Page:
# Lecture 15 (Nov. 5)

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```November 5, 2012
AGEC 352-R. Keeney

Recall
 With 2000 total units (maximum) at harbor and 2000 units
(minimum) demanded at assembly plants it is not possible for
slack constraints
 Supply &lt;=2000
 Demand &gt;=2000
 Supply = Demand

Total movement of 2000 motors is the only feasible
combination, leading all constraints to bind
 One binding constraint is trivial
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Transportation problems do not have to be balanced
Real world problems are rarely balanced
If you have an unbalanced model, might want to balance it
with other activities
If Supply &gt; Demand introduce a storage destination that
takes up the excess
 What is the cost of holding excess supply?
▪ Storage costs or waste/spoil
If Demand &gt; Supply introduce a penalty source that deals
with the imbalance
 What is the cost of shipping less than required?
▪ Lost customers or contract penalties

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If the constraints have integers on RHS the optimal
solution will have transport quantities in integers
 This can be shown mathematically
 Convenient for solving smaller problems by hand
 Choose a route to enter the model, then keep adding
until you hit the supply or demand constraint
In a balanced problem, one constraint is mathematically
redundant
 This is the trivial constraint and it is the one with the
constraint that binds (LHS=RHS) but has a zero shadow
price

The assignment problem is the mathematical allocation of
‘n’ agents or objects to ‘n’ tasks
 The agents or objects are indivisible
▪ Each can be assigned to one task only

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Example using Autopower Company:
Auditing the Assembly Plants @
 Leipzig, Nancy, Liege, Tilburg
A VP is assigned to visit and spend two weeks conducting
the audit
 VP’s of Finance, Marketing, Operations, Personnel
Considerations…
 Expertise to problem areas at plants
 Time demands on VP
 Language ability
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VP
Leipzig Nancy Liege Tilburg
Finance
24
10
21
11
Marketing
14
22
10
15
Operations
15
17
20
19
Personnel
11
19
14
13
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How do you get those costs?
Clearly when you are talking about opportunity costs and
the additional cost of having someone out of their specialty
or who is not a native speaker being assigned the problem a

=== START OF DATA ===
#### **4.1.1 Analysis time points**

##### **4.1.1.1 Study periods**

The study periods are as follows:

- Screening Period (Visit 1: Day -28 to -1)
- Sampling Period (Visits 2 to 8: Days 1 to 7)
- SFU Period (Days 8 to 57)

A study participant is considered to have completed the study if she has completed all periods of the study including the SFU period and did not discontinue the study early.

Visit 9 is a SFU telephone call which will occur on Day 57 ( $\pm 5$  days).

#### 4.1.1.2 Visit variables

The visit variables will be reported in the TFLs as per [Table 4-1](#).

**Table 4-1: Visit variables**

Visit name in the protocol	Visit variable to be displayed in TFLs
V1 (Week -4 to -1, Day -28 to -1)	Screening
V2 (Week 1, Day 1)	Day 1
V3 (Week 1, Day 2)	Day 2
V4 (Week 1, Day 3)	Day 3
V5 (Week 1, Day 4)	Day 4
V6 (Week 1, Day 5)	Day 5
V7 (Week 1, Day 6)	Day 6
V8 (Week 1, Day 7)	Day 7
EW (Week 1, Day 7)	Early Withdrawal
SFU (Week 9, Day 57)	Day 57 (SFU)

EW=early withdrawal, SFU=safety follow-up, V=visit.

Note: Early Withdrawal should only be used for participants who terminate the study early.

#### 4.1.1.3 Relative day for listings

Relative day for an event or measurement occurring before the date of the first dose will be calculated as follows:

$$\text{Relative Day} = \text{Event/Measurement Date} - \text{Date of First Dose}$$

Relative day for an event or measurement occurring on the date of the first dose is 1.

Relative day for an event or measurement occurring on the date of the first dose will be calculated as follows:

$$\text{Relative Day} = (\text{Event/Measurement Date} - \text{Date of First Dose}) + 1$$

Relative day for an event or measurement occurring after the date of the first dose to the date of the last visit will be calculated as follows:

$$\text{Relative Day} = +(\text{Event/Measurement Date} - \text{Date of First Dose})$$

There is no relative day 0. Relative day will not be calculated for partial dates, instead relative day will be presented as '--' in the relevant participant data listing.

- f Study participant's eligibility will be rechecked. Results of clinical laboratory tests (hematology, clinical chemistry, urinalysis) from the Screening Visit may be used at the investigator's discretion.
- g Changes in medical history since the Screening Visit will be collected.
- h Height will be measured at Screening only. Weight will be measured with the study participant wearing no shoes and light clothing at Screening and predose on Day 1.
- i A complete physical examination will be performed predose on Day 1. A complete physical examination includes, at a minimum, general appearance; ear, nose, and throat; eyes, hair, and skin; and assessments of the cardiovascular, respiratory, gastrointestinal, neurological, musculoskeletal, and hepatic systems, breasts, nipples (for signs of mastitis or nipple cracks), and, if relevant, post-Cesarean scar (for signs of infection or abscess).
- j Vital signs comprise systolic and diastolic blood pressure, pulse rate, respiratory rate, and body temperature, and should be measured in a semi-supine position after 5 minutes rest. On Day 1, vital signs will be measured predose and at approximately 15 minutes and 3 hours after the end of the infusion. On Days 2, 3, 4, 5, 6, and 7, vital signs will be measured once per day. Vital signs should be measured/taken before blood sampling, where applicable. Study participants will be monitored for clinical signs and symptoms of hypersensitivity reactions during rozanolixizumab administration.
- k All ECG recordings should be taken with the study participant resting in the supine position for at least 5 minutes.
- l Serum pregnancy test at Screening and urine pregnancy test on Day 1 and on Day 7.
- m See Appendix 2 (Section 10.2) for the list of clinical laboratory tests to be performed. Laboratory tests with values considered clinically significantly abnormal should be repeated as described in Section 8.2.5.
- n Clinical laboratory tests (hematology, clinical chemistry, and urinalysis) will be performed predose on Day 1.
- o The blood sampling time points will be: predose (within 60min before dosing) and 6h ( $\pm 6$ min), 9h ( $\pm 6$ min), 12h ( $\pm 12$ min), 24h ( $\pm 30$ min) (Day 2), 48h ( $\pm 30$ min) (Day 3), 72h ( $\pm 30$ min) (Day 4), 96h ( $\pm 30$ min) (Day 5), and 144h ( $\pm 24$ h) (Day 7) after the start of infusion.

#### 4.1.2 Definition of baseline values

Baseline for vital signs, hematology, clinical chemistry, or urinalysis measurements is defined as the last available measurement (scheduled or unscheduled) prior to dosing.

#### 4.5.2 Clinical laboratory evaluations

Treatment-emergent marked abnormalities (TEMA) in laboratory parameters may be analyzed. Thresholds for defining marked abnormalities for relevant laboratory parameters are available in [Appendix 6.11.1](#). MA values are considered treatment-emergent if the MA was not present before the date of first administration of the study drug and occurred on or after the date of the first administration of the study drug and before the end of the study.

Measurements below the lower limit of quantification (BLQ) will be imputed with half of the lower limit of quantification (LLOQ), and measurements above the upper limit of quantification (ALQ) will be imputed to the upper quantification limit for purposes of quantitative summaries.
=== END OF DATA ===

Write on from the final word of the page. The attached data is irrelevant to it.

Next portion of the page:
solution is heavily dependent on how reliable the
opportunity cost information is
 Perhaps the cost of having a full-time translator or
additional support staff for a VP who is dealing with a lot
of problems that are not her specialty
 Other ways--think of skill/aptitude tests
▪ ASVAB

Enumeration is a way of solving a small
problem by hand
 Enumeration means check all possible
combinations…

Combinations for an ‘n’ valued assignment
problem are just n factorial (n!)
▪ n = 4  n!=4*3*2*1=24
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That’s still a lot to check
There are other tempting methods
 Start with the lowest costs and work your way
up?
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Tempting and seems logical but does not guarantee you an
optimal solution
 for a small problem we can find the best solution using
tradeoffs
Think of the destinations as demanding VP with the
lowest cost VP being the preference
 Leipzig prefers Personnel
 Nancy prefers Finance
 Liege prefers Marketing
 Tilburg prefers Finance
 Two locations have Finance as a first preference, this is
the only thing that makes this problem interesting
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Tradeoff 1: 1000 improvement
Tradeoff 2: 6000 worse
Tradeoff 3: 2000 improvement
 Hopefully this convinces you that LP might be
easier for solving these types of problems than
wrangling all of the potential tradeoffs that
occur
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Setup is the same as the Balanced Transportation problem
from last week
Destinations are the locations or assignments with &gt;=1
constraints
Sources are the persons or objects to be assigned with &lt;= 1
constraints
What is different?
 Number of rows and columns are the same (i.e.
square and balanced)
▪ Not the case for transportation problems
Let X i , j be the amount of i assigned to j
min
 C
i
i, j
X i, j
j
s.t.
Assignees :
X
i, j
1  i
j
Assignment s :  X i , j  1  j
i
Non - neg. : X i , j  0  i and j
Recall the problem from Monday’s lecture of assigning VP’s to
plants to be audited
 Objective
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 We want to minimize the cost of sending Vice Presidents to assembly
plants given the per unit costs matrix C(i,j)

Assignees
 The sources
 For any assignee i, that assignee can be placed in a maximum of one
assignment
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Assignments
 The destinations
 For any destination j, the assignment requires that at least one assignee
be put in place
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Non-negativity
 Decision variables must be zero or positive
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Since the problem is balanced and
assignments are 1 to 1 (1 person to 1 place)
 Decision variables will all have an ending value
of either 1 or 0
 Recall that balanced transport problems have
integer solutions if RHS are integer values
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In general, the assignment model can be
formulated as a transportation model in
which supply at each source and demand at
each destination is equal to one
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